Several approaches were adopted for the review. One key approach was the derivation of a model based on the management organisational structure of the department and the program logic which underpins program management. This model provided a basis for identifying the role of forums in the collaborative management information system. It also provided a basis for interpreting the roles of forums and served to focus data gathering and interpretation of information. In addition, the number and range of ensuing regional forums and their functions were identified and a generic map of the consultative process in terms of broad structures and relationships constructed. A set of regional maps of forums and school community links was created. The business of statewide forums was analysed and the links and flow of agenda items tracked to derive information about the participation of central, regional, school community and wider community groups in forum processes.

At each stage of the data gathering, information from documentation and other sources was shared with respondents as a means of focussing their responses. This was viewed as particularly necessary in a study which had to deal with a large amount of information which spanned a period of twelve months and included eleven regions and central office.

Title:Assessment of Performance Program 1993
Researchers:Val Ingham
Institution:Queensland Department of Education

Accountability information in education is in demand with respect to individual students, classrooms, schools and systems as a whole. At the system level, accountability information is sought for quality assurance, resource advocacy, development, planning and policy making.

The Assessment of Performance Program (APP) is an ongoing project established to provide comprehensive, statewide student learning outcome information for accountability purposes. It provides a point-in-time snapshot which portrays performance in selected aspects of key learning areas across year levels and allows comparisons over time to be made. The APP was deliberately constrained to achieve this aim in a non-intrusive, cost-efficient manner.

The method adopted falls within the psychometric tradition. Using light sampling and an Item Response Theory (IRT) approach, the program established a process by which student learning outcomes can be described and monitored over time.

The 1993 Assessment of Performance Program produced measures of student performance in mathematics. The program also explored student attitude towards mathematics.

Equal samples (approximately 5 percent) of Years 5, 7 and 9 students in regular schooling throughout Queensland participated in the 1993 program. Three separate samples were drawn. In all, some 5800 students from almost 300 schools were involved in the program. Testing took place in September 1993.

To allow direct comparisons of performance to be made between student mathematics performance in 1990 and that in 1993, data from the 1990 Assessment of Performance Program were re-scaled to the 1993 scale. Tasks common to both testing occasions provided the basis for this procedure.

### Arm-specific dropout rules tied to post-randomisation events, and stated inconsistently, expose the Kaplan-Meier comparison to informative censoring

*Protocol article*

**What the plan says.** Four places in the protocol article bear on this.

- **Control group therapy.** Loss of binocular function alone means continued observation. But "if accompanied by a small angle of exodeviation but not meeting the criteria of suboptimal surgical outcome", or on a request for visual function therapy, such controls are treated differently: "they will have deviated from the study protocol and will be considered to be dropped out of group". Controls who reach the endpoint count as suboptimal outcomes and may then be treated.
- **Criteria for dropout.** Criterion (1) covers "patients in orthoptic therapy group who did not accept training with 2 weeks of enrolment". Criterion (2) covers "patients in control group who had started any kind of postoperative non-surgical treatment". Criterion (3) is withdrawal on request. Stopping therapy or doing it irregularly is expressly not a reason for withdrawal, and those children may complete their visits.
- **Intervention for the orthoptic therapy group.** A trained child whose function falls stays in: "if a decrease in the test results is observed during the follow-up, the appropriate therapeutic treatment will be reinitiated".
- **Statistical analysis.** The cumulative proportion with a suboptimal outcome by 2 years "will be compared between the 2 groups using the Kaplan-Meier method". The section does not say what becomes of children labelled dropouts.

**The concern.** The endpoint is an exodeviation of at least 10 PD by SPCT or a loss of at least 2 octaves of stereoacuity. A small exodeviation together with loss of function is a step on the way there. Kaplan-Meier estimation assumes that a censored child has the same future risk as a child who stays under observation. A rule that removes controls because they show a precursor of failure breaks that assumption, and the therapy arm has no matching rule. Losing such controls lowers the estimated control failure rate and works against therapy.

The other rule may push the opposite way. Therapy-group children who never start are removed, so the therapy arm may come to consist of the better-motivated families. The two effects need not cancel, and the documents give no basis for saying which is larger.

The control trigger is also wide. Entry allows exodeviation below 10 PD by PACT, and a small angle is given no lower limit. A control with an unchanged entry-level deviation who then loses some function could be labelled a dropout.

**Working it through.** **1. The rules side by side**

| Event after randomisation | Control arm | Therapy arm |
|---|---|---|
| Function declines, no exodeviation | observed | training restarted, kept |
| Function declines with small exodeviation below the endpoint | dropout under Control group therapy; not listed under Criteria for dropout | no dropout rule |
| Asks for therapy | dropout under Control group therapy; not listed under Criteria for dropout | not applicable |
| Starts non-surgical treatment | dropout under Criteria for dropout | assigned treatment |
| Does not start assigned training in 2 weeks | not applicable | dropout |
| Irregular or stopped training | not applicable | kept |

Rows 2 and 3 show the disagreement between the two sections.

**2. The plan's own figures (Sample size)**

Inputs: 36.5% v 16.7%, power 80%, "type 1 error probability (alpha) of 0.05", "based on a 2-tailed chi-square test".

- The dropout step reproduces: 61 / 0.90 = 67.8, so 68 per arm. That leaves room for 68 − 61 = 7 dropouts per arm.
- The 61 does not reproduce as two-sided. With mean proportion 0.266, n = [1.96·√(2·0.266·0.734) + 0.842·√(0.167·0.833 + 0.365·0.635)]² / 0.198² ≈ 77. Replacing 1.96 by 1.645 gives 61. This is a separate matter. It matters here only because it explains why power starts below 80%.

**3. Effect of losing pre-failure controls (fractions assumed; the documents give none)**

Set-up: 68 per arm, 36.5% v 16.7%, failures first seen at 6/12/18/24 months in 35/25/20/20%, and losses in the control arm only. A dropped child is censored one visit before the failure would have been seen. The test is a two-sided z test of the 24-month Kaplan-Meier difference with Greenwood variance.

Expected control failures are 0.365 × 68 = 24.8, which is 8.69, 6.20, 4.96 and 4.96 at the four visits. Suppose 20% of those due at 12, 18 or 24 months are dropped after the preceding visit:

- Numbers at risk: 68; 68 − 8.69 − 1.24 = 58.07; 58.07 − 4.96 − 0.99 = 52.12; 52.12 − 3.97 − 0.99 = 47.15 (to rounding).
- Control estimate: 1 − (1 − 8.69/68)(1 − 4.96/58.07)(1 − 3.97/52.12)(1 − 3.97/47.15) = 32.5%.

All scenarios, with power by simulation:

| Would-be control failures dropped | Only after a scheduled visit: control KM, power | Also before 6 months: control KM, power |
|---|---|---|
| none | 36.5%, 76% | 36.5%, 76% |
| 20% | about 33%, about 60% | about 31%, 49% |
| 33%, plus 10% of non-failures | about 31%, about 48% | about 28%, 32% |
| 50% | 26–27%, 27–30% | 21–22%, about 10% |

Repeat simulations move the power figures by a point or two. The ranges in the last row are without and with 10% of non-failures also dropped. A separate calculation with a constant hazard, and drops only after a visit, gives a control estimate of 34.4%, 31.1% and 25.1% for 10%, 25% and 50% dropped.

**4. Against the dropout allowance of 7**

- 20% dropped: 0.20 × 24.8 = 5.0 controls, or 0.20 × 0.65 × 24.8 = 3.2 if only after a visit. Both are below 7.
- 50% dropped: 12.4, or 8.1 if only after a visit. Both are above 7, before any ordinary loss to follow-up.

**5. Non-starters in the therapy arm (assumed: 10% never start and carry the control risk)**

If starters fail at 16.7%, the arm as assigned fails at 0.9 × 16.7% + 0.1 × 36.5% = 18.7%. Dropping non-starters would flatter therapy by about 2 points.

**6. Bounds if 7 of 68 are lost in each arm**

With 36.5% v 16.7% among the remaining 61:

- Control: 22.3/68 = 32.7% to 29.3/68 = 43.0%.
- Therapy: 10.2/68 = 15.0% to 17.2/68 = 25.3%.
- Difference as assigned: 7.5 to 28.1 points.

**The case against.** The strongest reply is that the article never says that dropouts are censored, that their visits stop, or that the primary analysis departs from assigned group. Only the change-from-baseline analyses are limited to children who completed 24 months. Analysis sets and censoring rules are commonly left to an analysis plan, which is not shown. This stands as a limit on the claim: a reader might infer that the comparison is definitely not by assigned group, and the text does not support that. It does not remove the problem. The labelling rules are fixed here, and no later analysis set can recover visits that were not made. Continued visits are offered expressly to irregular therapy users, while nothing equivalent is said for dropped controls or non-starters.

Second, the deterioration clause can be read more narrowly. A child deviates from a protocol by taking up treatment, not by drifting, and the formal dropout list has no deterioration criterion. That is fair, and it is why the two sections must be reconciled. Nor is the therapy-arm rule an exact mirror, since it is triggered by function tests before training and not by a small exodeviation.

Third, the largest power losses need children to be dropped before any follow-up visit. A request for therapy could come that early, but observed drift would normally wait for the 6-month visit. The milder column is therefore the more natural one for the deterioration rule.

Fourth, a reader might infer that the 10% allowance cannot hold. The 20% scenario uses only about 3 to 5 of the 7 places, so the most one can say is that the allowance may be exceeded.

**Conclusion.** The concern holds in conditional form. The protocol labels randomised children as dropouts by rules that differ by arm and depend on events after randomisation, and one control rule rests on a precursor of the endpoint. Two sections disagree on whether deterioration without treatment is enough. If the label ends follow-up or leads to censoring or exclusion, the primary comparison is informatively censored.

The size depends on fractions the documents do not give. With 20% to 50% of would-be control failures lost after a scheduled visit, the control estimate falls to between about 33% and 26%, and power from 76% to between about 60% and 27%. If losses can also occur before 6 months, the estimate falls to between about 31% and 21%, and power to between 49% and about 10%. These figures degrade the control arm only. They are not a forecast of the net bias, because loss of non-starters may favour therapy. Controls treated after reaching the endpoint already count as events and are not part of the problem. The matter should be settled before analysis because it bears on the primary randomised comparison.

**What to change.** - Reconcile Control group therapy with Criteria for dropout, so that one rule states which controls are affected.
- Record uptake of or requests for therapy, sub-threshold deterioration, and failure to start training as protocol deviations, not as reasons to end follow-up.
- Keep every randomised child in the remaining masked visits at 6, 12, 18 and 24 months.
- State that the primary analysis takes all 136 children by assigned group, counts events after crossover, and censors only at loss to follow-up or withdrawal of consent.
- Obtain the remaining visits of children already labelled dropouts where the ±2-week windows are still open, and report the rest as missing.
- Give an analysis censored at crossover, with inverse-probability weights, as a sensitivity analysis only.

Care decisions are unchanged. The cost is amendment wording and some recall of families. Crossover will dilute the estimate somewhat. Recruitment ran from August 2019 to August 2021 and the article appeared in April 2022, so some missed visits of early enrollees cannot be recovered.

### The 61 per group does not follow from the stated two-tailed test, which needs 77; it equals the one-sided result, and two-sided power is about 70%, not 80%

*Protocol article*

Results show:

Comparisons of 1993 student performance with that in 1990 show:

Title:Research into the comparability of tertiary entrance schedules
Researchers:Ms Julie Straughair
Institution:Tertiary Entrance Procedures Authority (TEPA)

In its role of monitoring and review of tertiary entrance procedures, TEPA has looked at how Year 12 and adult aspirants are "compared" in the application process for university and TAFE courses.

In addressing this issue some 60 types of schedules, used by tertiary institutions, through QTAC over the previous 6 admission years (1988 to 1993) for assessing diverse qualifications have been classified, documented and analysed.

The current second phase of the research is exploring the association be tween the marks accorded by different schedules and the subsequent performance of students in tertiary study.

Title:The use of prerequisites in selecting school leavers for higher education
Researchers:Mr Ian Goodwin

The presentation examines the state and changes in prerequisite specifications for courses for the period 1992-96. The display focuses on undergraduate courses offered through QTAC and available to Year 12 school leavers.

Title:T.E.P.A's Research Publications
Researchers:Ms Majbritt Reugebrink

T.E.P.A's research program comprises studies undertaken and/or commissioned by T.E.P.A. into issues concerning tertiary entrance in Queensland. As the results of those studies become available they are reported in a range of publication formats including T.E.P.A's Research Report Series, the Surveys and Studies Series, and discussion papers. This presentation displays the bulk of T.E.P.A.'s research publications to date.

Title:How far is too far for tertiary entrance?
Researchers:Barry Cameron

As regional development of tertiary education and relocation of funds across institutions and State borders gain higher priority on political agendas, student readiness to travel for tertiary entrance must be reconsidered within education planning.

Data from State admissions centres provide a basis for mapping applicant mobility and could be influential in the emerging debate on the desirability of a national tertiary admissions centre.

The poster addresses selected issues on the readiness of Queensland tertiary applicants to study away from home.

Please cite as: QIER (1994). 1994 Annual Research Forum: Abstracts. Queensland Researcher, 10(2), 19-32. http://education.curtin.edu.au/iier/qjer/qr10/forum-abs.html

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Created 4 Sep 2005. Last revision: 4 Sep 2005.
URL: http://education.curtin.edu.au/iier/qjer/qr10/forum-abs.html